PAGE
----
Listening to John Simpson on Today yesterday and then reading a newspaper article published the day before led me to a disturbing thought: that JS simply read an article in the Guardian by a far-left academic and then regurgitated it pretty much wholesale to Nick Robinson on Today the following morning, passing it off as his own insight.
Please read the article for yourselves and then read the Today transcript (below). The echoes are uncanny, aren't they?
One of the things that stood out for me was the way JS talked about the "right wing" street protests, echoing the Guardian writer's heavy use of that term. I decided to check up on the two leading opposition figures in the protest, Antonio Ledezma and Leopoldo Lopez. Mr Ledezma has a long history of involvement with the Venezuelan centre-left and Mr Lopez also has a long history of involvement with the Venezuelan centre-left. Now, I'd expect (alas) a far-left academic writing in the Guardian to smear the Venezuelan opposition as 'right-wing' or 'far-right', but not for the BBC's World Affairs Editor to play that same game.
And when JS said he read an opinion poll just the other day, I can guess exactly where he was "looking" at it: in the Guardian. I've Googled around and found nowhere else that's reporting that poll other than that piece in the Guardian.
The one bit that JS brought fresh to the party was the bit about the European settler elite sitting on top of "an indigenous population", and that's the bit that flies in the face of one of the things I remember reading about Venezuela - that it's not like Bolivia and only has a very tiny indigenous population, something a bit of Googling confirms:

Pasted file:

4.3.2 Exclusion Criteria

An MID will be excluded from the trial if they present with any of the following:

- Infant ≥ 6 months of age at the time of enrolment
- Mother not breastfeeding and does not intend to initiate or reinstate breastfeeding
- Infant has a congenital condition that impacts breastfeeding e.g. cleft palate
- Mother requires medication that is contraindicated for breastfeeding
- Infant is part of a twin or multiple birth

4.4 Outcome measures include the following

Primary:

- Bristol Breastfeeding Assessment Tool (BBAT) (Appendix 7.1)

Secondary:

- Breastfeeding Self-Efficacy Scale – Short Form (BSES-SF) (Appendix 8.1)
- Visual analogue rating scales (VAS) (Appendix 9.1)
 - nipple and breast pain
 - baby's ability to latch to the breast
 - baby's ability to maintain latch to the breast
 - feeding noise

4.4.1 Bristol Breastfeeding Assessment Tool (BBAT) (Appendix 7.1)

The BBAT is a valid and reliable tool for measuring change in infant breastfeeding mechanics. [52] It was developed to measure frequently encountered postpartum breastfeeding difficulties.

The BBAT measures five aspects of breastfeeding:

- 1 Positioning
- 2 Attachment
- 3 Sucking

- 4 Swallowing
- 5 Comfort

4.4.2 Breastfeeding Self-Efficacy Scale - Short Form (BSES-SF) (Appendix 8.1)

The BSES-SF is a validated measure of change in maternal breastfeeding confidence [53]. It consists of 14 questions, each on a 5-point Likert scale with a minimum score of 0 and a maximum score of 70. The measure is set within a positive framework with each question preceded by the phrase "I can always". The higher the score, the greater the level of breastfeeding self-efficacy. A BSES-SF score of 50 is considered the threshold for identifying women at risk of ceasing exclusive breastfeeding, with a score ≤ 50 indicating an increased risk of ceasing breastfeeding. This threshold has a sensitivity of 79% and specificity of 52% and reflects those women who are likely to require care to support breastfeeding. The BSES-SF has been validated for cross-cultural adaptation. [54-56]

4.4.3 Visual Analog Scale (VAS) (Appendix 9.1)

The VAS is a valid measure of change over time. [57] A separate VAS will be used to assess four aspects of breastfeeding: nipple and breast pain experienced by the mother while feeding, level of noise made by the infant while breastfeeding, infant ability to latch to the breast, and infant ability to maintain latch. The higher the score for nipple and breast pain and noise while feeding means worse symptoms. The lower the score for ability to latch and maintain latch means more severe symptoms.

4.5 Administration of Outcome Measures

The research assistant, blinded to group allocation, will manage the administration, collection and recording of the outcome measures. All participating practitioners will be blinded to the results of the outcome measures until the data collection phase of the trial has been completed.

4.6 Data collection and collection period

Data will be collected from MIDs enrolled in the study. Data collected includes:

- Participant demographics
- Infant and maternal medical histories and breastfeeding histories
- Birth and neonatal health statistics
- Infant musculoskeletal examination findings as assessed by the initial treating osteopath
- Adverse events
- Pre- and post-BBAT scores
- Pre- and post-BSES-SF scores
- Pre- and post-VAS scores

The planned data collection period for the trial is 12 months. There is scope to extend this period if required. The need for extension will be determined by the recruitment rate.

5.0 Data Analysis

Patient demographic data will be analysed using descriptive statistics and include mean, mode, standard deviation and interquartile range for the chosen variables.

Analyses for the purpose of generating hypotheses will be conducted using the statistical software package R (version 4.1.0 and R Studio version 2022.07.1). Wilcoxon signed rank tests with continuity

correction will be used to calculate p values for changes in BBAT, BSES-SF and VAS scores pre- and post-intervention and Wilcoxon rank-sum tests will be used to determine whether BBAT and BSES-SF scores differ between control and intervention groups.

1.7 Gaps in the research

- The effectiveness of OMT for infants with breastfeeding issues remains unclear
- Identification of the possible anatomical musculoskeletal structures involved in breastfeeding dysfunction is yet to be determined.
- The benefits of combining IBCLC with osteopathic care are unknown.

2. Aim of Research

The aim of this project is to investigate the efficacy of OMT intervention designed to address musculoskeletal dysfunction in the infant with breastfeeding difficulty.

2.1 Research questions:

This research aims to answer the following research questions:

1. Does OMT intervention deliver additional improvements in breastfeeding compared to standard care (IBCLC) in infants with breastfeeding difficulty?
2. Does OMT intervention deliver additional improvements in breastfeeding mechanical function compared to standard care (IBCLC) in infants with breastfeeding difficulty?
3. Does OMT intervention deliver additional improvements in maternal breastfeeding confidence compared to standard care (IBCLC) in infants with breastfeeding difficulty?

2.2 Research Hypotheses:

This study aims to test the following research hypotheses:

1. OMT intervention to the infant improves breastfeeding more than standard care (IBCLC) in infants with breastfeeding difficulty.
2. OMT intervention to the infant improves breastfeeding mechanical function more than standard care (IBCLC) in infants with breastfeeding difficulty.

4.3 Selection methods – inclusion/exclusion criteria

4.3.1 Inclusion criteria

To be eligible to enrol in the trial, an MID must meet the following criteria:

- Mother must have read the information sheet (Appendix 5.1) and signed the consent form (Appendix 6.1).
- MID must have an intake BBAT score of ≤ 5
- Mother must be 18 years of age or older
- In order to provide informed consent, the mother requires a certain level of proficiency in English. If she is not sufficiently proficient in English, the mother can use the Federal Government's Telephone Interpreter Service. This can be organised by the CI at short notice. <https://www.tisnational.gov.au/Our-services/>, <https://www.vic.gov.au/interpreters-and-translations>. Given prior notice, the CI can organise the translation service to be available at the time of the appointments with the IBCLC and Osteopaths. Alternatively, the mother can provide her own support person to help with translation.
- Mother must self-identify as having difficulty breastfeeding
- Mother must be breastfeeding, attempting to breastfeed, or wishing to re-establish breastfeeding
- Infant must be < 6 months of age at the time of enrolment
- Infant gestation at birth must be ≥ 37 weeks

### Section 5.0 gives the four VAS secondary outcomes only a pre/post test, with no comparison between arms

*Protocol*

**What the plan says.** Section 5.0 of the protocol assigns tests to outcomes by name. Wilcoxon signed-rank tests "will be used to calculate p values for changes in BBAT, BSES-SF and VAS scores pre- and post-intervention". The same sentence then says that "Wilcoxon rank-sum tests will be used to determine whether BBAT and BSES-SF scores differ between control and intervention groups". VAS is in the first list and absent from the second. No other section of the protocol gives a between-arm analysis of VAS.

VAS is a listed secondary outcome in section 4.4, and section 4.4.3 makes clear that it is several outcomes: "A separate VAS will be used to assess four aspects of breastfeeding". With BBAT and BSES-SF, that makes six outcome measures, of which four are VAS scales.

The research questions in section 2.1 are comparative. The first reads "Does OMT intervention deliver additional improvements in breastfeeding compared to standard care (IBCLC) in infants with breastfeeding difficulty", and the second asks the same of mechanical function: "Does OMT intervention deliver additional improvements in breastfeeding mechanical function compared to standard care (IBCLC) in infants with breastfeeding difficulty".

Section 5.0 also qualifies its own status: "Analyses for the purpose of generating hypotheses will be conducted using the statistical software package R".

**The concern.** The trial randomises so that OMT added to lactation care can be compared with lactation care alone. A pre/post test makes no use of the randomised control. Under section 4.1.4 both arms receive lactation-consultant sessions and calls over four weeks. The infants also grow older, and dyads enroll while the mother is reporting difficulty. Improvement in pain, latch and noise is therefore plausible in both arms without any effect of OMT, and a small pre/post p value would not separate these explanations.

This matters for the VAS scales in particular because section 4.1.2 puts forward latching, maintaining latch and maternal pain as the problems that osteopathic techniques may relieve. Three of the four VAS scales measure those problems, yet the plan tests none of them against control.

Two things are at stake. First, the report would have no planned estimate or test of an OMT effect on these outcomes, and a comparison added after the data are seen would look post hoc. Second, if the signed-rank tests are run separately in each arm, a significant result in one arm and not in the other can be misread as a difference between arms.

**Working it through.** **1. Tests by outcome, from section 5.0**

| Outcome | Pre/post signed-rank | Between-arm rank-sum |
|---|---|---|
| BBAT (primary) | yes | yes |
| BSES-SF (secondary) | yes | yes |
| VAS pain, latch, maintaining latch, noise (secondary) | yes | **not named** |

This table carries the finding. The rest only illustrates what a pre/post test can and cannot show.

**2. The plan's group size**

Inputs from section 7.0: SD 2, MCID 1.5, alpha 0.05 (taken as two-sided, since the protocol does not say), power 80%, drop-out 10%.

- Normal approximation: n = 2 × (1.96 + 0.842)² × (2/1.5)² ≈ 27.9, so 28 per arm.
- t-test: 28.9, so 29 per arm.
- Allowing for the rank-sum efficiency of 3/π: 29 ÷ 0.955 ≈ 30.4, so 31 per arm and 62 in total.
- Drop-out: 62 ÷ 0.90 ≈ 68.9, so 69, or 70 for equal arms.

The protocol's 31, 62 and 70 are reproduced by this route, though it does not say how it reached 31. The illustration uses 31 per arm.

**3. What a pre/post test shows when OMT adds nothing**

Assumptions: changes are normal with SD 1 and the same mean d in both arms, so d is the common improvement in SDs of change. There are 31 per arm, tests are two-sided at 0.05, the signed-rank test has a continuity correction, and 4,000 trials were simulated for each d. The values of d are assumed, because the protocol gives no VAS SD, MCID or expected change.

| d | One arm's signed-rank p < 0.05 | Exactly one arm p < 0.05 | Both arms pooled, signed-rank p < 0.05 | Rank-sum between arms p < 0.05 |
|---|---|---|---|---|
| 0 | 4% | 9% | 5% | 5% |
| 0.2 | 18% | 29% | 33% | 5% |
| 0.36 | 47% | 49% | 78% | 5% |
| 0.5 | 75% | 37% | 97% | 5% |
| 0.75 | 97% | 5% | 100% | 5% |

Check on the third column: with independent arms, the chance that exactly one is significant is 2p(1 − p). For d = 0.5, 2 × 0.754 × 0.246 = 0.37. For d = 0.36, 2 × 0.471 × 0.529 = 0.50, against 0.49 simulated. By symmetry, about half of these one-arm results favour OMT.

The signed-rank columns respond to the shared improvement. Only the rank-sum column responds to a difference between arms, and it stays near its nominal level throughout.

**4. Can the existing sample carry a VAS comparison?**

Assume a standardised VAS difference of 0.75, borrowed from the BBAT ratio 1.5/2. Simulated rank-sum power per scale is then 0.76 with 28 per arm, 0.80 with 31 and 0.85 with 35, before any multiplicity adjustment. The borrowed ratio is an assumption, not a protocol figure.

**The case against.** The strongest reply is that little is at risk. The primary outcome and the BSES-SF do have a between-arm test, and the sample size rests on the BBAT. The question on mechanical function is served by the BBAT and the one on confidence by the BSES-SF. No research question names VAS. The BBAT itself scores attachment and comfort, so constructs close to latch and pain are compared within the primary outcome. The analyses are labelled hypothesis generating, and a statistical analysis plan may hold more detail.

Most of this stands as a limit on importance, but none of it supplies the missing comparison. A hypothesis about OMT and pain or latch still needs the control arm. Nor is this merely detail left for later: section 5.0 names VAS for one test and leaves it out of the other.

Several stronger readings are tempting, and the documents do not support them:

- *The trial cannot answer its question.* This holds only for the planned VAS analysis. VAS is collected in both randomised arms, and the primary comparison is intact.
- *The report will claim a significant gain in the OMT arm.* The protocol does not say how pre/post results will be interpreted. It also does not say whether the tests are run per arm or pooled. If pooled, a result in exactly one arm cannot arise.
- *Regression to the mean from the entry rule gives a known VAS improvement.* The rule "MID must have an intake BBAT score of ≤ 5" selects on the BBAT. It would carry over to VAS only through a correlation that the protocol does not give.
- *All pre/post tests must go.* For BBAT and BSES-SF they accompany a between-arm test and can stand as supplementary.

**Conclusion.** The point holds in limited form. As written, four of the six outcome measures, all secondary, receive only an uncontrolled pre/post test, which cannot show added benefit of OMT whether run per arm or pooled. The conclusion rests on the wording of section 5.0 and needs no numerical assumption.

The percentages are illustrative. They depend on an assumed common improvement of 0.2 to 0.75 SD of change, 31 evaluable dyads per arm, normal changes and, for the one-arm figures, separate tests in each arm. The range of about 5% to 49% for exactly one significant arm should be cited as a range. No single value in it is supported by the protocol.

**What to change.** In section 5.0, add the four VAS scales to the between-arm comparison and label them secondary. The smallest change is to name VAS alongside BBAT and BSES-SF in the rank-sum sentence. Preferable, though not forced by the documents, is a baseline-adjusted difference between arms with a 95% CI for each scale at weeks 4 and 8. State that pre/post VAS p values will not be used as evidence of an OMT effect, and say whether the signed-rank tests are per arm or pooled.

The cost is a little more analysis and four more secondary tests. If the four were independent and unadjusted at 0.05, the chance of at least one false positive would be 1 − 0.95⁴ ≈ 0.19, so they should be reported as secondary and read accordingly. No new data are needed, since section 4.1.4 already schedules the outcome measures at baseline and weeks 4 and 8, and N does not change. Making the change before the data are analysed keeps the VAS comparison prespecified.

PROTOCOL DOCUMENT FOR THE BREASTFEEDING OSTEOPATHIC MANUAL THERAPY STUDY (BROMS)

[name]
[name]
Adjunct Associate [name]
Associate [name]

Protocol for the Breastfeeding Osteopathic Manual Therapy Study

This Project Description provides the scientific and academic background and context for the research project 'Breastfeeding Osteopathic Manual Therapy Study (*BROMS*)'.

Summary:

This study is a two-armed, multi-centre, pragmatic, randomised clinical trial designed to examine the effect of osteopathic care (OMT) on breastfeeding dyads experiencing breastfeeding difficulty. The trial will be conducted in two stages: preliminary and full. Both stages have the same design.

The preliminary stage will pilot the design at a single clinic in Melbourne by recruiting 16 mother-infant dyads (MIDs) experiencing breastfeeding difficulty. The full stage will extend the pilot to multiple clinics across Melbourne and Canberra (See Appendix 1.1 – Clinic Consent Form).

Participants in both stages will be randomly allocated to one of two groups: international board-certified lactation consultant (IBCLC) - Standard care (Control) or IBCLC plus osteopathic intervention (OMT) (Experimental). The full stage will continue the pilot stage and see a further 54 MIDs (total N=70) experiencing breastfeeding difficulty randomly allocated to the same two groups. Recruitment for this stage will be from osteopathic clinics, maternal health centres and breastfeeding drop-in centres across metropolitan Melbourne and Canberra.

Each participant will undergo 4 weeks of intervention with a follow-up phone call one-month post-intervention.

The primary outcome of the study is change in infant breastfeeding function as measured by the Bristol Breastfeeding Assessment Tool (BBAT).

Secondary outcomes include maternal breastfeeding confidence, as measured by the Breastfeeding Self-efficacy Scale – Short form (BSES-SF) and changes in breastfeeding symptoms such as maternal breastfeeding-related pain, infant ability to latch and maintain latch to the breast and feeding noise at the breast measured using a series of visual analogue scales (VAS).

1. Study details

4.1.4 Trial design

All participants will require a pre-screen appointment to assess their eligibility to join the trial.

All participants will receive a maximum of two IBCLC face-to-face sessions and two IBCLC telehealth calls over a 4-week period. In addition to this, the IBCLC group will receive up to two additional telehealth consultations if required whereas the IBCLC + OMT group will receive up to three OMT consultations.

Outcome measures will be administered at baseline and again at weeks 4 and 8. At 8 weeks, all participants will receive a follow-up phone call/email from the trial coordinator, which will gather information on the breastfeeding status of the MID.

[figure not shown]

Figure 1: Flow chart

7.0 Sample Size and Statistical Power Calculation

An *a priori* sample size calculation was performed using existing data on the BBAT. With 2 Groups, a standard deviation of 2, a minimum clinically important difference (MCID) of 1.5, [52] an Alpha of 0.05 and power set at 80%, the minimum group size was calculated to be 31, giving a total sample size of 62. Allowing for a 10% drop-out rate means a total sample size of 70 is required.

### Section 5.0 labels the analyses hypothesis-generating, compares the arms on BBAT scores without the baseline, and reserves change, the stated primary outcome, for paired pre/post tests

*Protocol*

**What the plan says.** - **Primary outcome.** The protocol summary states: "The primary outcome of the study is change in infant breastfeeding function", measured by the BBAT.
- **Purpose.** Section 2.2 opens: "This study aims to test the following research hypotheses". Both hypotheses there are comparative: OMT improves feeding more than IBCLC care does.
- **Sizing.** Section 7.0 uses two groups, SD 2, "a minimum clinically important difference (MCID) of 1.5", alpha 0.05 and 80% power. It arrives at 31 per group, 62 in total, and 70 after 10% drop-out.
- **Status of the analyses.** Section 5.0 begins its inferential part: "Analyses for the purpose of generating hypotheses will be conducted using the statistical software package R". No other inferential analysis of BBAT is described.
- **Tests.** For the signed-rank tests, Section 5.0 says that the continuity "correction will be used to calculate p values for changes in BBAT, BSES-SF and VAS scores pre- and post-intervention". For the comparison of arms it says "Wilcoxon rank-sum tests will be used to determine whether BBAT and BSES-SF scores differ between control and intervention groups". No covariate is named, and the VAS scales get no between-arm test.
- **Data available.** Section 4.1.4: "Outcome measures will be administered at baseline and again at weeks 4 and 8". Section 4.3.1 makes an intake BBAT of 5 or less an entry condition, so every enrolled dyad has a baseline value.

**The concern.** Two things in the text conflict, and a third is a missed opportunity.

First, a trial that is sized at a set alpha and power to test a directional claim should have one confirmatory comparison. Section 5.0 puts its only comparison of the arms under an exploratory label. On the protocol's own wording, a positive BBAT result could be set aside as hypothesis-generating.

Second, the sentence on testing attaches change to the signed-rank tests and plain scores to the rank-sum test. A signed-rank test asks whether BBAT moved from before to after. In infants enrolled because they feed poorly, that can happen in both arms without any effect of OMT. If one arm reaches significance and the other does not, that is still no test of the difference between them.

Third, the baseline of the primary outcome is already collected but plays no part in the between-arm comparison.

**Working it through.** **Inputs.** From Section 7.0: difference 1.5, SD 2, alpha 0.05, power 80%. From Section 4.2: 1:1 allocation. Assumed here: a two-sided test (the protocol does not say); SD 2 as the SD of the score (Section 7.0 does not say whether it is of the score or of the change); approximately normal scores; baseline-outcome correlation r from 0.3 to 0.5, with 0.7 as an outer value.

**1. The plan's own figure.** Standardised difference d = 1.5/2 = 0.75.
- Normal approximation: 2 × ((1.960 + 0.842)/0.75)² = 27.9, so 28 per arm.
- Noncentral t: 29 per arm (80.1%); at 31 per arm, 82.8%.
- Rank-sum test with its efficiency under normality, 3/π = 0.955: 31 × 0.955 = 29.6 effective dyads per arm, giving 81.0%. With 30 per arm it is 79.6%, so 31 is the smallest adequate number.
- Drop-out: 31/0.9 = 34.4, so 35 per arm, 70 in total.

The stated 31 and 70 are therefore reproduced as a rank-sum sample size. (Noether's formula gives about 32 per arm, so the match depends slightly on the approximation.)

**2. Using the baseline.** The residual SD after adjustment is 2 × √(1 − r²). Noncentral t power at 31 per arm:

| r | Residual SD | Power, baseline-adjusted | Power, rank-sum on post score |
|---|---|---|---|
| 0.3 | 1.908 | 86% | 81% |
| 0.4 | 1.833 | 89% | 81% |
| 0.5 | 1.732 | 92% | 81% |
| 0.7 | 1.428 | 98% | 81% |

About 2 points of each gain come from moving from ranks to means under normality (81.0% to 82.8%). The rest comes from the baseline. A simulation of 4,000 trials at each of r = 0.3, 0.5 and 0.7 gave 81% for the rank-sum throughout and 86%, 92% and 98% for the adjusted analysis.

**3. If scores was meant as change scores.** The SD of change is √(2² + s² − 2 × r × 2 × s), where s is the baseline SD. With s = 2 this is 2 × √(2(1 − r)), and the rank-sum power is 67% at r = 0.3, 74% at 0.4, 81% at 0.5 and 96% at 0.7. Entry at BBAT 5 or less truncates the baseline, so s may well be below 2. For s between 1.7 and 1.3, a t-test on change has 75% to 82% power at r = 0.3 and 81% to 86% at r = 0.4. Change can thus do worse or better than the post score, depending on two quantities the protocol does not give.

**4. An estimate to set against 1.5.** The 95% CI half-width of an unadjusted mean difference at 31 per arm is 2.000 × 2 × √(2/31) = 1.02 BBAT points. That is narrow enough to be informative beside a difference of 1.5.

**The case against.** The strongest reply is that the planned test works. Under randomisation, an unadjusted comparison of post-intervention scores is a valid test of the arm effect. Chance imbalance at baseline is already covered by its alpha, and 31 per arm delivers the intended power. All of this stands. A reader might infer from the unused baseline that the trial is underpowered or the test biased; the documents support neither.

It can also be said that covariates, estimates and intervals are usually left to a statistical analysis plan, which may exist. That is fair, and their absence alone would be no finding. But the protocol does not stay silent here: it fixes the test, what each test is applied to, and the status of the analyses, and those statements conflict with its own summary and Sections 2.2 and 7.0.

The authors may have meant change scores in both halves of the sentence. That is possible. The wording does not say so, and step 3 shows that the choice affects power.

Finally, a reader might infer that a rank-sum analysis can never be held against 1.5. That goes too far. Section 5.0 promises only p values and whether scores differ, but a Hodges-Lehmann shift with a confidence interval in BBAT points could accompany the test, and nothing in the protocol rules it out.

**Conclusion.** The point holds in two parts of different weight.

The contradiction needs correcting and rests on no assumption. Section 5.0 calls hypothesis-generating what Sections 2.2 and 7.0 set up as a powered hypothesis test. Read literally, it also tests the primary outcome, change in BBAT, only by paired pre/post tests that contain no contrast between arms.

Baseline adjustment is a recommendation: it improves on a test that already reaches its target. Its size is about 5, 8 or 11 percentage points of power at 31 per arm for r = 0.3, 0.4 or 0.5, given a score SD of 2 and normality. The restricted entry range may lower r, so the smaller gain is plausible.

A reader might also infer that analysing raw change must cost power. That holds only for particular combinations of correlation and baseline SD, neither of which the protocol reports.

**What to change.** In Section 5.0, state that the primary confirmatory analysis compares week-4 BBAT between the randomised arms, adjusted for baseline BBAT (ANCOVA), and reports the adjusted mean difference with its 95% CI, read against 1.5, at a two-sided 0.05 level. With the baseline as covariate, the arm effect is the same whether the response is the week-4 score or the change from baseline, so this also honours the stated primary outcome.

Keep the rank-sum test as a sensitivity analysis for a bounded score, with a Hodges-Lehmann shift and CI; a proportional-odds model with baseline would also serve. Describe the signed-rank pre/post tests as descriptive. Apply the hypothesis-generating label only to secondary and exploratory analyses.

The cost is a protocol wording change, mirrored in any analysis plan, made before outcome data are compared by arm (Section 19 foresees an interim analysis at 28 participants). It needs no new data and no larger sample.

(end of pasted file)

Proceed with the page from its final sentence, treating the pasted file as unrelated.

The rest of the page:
So was the great John Simpson 'winging it' here? I think so.
Nick Robinson: Listening to that our World Affairs Editor John Simpson, who joins us on the line. Morning to you, John. Take us back, if you will, to the roots of Hugo Chavez and the movement which inspired many people in the West.John Simpson: Well, Venezuela labours under two curses years - I mean things that could actually be in its favour but have turned out not to be. One is oil - we've been listening to that - but the other is the whole basis of the country, the way in which a settler culture, European culture, was based on top of than an indigenous population. And although there's been plenty of inter-mixture and so forth, nevertheless there is still that difference. When Maduro, the president, talks about a class war he is he's right to some extent, because the class is based on that ethnic difference as well as on economic difference, and that's cursed Venezuela. And what's even worse about it in a sense is that it's kind of half and half, Nick. I was looking at an opinion poll just the other day. 51% say they support the street protests of the of the right wing and 44% say they don't. It's so close that it's bound to cause real, serious problems.Nick Robinson: And it's not just the country itself that is deeply divided, is it, it's the attitude to it from outside, depending on whether you're a supporter of or deeply suspicious of the United States?John Simpson: That is also true, and people who are deeply suspicious of the United States, which after all has an appalling record in its own backyard, Central and South America. It, nevertheless, is a fact that deep but that there's a clear separation between the governments - what you might call Western countries, that's pro-Western countries. All the main countries in Latin America now disapprove of the Maduro government and what it's doing, the EU disapproves, Canada and the United States disapprove - and other countries that don't come out and support Maduro in any sense but feel a real sympathy, and lots of individuals, of course, right across the western world.